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Reviewed by:
  • Nurses and Disasters: Global, Historical Case Studies ed. by Arlene W. Keeling, Barbra Mann Wall
  • Marian Moser Jones
Arlene W. Keeling and Barbra Mann Wall, eds. Nurses and Disasters: Global, Historical Case Studies. New York: Springer, 2015. xl + 291 pp. Ill. $65.00 (978-0-8261-2672-6).

How have trained nurses faced the dangers of working in fires, floods, epidemics, bombing attacks, and other disasters? Generally, they have performed admirably, according to Nurses and Disasters: Global, Historical Case Studies, a new volume edited by Arlene Keeling and Barbra Mann Wall. However, nurses have rarely received adequate recognition for these efforts, these case studies indicate. As Dorothy “Dottie” Worchester stated in describing her work at a Bar Harbor, Maine, hospital in October 1947 while a forest fire enveloped the town, “Nurses never got the credit that they deserved. They just did what had to be done” (p. 201).

The volume comprises a prelude and ten engaging, clearly written case studies spanning 130 years (1885–2012). As a sequel to Keeling and Wall’s first edited volume, Nurses on the Front Line: When Disaster Strikes, 1878–2010 (2011),1 it will interest nursing students and practitioners as well as historians of both nursing and disasters. These two volumes represent the only significant scholarly efforts to bring together the fields of disaster history and nursing history. While the 2011 book focused mainly on nursing in U.S. disasters, this new book encompasses nursing in emergencies across the globe.

Nurses and Disasters can be viewed as an important addendum to Keeling and Wall’s 2011 book. It offers additional U.S. case studies including chapters on nursing in the 1913 Ohio flood, which became a dress rehearsal for the large-scale mobilization of U.S. nurses in World War I; the 1918–19 influenza epidemic in Alaska, which overwhelmed doctors and nurses; U.S. Army nurses’ heroic triage for mass casualties during the Japanese attack on Pearl Harbor; the Bar Harbor fire; and nurses’ evacuation of intensive care patients from New York City hospitals during 2012’s Hurricane Sandy.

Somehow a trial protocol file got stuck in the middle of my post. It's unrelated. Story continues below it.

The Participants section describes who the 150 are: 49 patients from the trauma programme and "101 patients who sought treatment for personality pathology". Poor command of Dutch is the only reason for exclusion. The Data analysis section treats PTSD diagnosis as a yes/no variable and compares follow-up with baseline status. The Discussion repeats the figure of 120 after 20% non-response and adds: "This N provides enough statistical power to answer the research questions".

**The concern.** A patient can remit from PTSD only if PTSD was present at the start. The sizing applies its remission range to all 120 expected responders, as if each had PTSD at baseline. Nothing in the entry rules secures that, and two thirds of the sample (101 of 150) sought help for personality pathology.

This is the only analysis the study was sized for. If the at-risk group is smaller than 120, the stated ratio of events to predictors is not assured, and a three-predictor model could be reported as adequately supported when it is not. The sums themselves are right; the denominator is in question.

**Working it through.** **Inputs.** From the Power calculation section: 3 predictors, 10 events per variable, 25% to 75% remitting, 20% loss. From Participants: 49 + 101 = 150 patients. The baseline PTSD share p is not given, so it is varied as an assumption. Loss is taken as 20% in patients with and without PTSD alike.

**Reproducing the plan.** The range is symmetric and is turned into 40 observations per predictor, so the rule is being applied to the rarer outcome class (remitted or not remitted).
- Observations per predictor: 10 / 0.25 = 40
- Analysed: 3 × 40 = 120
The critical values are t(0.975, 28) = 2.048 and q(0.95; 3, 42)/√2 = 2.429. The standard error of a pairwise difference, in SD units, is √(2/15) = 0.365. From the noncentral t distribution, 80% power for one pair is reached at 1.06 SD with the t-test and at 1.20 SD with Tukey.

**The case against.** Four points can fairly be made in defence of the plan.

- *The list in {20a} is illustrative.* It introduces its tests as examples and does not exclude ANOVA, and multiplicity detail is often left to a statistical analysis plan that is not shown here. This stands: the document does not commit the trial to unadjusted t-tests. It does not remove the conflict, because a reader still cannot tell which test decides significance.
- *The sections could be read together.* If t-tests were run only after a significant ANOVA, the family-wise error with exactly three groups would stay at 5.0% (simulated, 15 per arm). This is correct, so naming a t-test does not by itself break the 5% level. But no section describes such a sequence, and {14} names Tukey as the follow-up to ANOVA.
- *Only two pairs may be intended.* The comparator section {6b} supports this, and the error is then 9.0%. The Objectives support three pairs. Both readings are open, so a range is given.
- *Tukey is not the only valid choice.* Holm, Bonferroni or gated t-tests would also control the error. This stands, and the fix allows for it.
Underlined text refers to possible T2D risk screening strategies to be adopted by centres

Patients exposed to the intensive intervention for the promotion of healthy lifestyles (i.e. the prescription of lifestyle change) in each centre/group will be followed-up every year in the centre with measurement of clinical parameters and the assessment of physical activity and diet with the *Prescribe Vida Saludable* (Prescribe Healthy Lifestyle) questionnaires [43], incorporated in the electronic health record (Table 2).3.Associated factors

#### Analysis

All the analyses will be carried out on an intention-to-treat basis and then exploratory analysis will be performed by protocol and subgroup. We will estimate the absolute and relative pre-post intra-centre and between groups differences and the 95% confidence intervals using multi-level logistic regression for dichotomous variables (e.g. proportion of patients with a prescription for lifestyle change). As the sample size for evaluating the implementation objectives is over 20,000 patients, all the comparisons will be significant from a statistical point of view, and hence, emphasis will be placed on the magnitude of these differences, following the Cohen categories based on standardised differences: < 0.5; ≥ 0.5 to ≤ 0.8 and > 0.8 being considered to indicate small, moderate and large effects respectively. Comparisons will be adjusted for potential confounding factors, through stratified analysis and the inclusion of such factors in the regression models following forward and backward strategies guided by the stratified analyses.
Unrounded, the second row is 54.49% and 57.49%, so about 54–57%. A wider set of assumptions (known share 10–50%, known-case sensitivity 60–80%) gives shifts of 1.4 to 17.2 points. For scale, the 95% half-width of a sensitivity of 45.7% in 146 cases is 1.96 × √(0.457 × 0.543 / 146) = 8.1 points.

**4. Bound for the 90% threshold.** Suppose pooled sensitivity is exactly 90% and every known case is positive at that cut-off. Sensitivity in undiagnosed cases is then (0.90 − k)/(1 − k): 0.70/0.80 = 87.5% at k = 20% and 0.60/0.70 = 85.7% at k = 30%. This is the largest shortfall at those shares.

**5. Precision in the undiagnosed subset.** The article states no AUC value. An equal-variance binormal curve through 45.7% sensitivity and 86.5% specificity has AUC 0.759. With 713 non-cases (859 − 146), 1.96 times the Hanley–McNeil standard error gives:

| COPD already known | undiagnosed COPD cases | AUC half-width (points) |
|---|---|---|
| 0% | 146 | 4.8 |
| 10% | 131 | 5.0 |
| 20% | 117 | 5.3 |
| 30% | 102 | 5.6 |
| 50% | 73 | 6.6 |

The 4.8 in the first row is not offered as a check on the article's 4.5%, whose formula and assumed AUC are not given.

But this volume’s most original contributions lie in the case studies from outside the United States. A chapter on nursing during an 1887 typhoid epidemic in Tasmania, Australia, situates nurses’ response within the “toxic” organizational culture of the local hospital. Conflicts that erupted between the “lady superintendent” and a group of younger Scottish nurses trained in the model established by Florence Nightingale illustrate the tensions between an emergent culture of professionalism and traditional ideas of nursing as a lay vocation—tensions that will be familiar to scholars of nursing history and women’s history during this period. This chapter’s depiction of nurses’ tireless, intimate care for typhoid patients, despite the associated risks of contracting the disease themselves, also highlights one of the book’s recurrent themes: that most trained nurses have remained on duty in the face of extreme danger, prioritizing patient care over personal safety. In a later chapter, readers encounter Japanese Red Cross nurses at Hiroshima’s Mitaki Army Hospital on the day the United States dropped the atomic bomb on the city. In an oral history interview, head nurse Shige Hirano explained that [End Page 557] she was “of course anxious about what was happening” when the bomb’s shock wave hit the hospital, “but I was the head nurse and the handover [from night shift to day shift] was not yet finished” (p. 188). Chapters exploring nurses’ care for victims of the London bombing “Blitz” and the 2003 Toronto SARS epidemic include similarly dramatic stories. These case studies support the editors’ argument that “time after time, nurses do accept risks to their own health in order to fulfill their professional commitments” (p. xiv).

This argument provides a unifying logic to a volume that otherwise reads like an assortment of gripping disaster stories. The editors assembled this book at the height of the 2014–15 West African Ebola outbreak, when dilemmas over nurses’ personal freedom and safety versus their duty to care loomed large in the minds of nursing and public health leaders. It would have been instructive had the editors more explicitly discussed how this context...


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